Merck KGaA has resumed its clinical programme on the investigational cancer vaccine Stimuvax after a mid-stage trial was suspended in March after a brain inflammation case was reported.

Three months ago, the German company noted that one of 30 patients participating in a Phase II trial of the vaccine in patients with multiple myeloma developed encephalitis, or acute inflammation of the brain. The patient received the vaccine (licensed from the USA’s Oncothyreon) in combination with “an intensified schedule of low-dose cyclophosphamide, which is not used in the other Stimuvax studies”.

Merck stopped recruitment and treatment of patients in all studies of the BLP25 liposome vaccine, including the Phase III non-small-cell lung cancer trials called START and INSPIRE, as well as the late-stage STRIDE study in patients with breast cancer. Now the US Food and Drug Administration has partially lifted the clinical hold it had placed on Stimuvax trials, allowing the drugmakers to resume their START and INSPIRE, although STRIDE remains suspended.

Bernhard Kirschbaum, head of global R&D at the Darmstadt-headquartered firm’s Merck Serono division, said the company “worked constructively with the FDA and other health authorities to address the questions raised on the safety” of Stimuvax. He noted that “we have meanwhile received a number of regulatory approvals to restart in other countries and await approval in the remaining countries”.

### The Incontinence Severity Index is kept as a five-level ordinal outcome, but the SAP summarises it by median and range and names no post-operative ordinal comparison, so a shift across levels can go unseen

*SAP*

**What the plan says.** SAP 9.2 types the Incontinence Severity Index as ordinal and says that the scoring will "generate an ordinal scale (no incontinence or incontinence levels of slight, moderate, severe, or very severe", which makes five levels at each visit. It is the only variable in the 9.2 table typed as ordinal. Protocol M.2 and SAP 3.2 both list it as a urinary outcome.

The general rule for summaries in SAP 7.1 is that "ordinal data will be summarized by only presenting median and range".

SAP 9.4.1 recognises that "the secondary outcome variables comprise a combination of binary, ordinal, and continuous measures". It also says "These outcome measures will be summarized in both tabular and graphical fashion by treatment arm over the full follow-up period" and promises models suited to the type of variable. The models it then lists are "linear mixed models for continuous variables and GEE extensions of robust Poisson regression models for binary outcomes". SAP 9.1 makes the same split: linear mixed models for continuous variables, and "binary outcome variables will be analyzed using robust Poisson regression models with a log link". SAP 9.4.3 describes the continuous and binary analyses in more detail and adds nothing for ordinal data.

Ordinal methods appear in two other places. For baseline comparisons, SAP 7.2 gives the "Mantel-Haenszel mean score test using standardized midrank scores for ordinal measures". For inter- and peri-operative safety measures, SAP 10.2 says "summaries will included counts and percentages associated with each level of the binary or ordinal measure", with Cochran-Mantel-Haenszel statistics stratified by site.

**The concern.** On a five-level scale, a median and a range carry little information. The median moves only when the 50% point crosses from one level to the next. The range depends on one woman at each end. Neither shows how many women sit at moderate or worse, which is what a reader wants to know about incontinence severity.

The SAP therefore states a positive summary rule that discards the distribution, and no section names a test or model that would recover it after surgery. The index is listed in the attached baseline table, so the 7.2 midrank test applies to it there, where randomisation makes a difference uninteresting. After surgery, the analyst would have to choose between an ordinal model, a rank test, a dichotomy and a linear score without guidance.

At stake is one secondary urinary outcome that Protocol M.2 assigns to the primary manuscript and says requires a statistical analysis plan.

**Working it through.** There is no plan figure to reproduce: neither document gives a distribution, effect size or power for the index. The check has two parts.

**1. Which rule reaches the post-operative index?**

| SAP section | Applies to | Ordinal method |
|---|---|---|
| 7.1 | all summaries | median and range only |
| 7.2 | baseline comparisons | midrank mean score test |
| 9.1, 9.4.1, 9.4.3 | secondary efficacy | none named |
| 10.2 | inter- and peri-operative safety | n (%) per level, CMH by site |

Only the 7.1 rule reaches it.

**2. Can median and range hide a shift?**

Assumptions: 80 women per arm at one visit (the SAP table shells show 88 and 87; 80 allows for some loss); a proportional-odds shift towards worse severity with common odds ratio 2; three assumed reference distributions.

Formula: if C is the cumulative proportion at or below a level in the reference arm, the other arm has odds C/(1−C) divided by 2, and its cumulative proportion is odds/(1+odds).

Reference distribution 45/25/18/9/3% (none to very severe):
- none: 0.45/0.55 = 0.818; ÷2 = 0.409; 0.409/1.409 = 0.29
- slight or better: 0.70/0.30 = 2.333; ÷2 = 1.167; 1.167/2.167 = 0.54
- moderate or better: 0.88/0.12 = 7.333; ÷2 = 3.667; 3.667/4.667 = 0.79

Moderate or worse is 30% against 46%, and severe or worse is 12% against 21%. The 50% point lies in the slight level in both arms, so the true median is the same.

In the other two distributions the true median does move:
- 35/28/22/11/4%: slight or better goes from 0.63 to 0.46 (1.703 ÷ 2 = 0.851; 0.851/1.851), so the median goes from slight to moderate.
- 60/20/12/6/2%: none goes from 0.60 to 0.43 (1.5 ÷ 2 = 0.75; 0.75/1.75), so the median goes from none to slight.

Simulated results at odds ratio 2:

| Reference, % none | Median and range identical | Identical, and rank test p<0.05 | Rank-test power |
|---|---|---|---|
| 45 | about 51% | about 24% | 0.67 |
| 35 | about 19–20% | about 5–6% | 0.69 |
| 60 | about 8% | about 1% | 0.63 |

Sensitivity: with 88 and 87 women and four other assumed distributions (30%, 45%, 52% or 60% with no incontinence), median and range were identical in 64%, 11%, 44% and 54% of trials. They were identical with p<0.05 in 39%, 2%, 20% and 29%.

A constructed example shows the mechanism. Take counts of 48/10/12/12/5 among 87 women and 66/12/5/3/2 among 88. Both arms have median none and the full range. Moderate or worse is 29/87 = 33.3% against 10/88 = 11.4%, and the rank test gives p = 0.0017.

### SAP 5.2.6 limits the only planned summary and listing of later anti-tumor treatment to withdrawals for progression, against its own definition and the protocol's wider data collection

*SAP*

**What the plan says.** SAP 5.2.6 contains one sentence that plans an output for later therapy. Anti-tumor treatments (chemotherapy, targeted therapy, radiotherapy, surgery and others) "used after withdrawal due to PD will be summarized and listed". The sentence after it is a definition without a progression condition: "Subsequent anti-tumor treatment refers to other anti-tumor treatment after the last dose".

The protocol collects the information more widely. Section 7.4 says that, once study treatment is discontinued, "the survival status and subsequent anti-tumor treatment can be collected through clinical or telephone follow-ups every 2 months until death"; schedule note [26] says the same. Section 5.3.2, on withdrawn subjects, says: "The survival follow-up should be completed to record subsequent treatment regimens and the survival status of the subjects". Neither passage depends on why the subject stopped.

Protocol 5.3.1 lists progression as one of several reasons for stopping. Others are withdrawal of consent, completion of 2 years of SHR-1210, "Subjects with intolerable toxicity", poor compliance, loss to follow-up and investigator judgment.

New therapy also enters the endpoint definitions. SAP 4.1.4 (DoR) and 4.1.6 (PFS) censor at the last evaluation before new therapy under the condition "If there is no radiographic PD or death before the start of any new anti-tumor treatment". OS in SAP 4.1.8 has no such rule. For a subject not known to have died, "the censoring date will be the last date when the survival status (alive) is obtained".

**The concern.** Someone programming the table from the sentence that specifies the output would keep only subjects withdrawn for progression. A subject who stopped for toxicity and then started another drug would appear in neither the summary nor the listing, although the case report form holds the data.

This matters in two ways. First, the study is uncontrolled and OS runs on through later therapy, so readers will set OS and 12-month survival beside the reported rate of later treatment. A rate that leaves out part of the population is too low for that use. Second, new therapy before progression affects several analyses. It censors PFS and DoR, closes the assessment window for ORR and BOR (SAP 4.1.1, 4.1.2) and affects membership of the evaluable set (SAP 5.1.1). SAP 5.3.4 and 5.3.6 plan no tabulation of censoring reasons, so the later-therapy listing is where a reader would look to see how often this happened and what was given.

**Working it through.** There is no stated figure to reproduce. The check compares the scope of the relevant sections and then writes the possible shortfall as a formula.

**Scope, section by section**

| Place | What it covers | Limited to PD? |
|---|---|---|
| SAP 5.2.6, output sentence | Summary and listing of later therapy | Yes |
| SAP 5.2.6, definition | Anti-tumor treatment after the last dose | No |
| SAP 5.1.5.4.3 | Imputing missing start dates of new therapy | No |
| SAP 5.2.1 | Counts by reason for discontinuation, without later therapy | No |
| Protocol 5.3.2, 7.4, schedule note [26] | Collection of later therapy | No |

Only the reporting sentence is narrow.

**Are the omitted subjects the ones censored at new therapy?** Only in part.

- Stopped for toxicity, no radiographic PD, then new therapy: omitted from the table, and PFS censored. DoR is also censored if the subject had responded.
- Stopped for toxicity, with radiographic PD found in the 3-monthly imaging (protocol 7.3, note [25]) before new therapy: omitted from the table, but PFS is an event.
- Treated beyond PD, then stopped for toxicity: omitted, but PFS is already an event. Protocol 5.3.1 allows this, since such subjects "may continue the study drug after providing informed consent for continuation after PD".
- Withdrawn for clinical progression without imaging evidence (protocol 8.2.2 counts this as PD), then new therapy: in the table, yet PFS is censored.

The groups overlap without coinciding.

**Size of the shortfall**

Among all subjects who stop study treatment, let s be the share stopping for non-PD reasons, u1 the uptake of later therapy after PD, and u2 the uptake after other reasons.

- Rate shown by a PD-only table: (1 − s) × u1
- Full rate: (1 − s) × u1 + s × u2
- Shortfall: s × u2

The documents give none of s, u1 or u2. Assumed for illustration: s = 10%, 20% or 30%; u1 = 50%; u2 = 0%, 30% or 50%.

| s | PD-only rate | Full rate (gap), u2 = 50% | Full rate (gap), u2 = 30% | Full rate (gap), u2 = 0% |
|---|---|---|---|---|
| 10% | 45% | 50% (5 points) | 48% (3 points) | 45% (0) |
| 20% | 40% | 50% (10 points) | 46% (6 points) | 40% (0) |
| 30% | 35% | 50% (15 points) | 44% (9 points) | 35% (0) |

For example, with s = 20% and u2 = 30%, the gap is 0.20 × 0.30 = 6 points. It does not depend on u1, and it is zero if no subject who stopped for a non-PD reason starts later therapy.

Wolfgang Wein, head of oncology at Merck Serono, added that “we believe this therapeutic cancer vaccine has the potential to be a valuable addition to the future range of therapies for oncologists and their patients”. The company noted that “to ensure the safety of the study subjects, the protocols in the NSCLC trials are being amended to add specific safety measures”.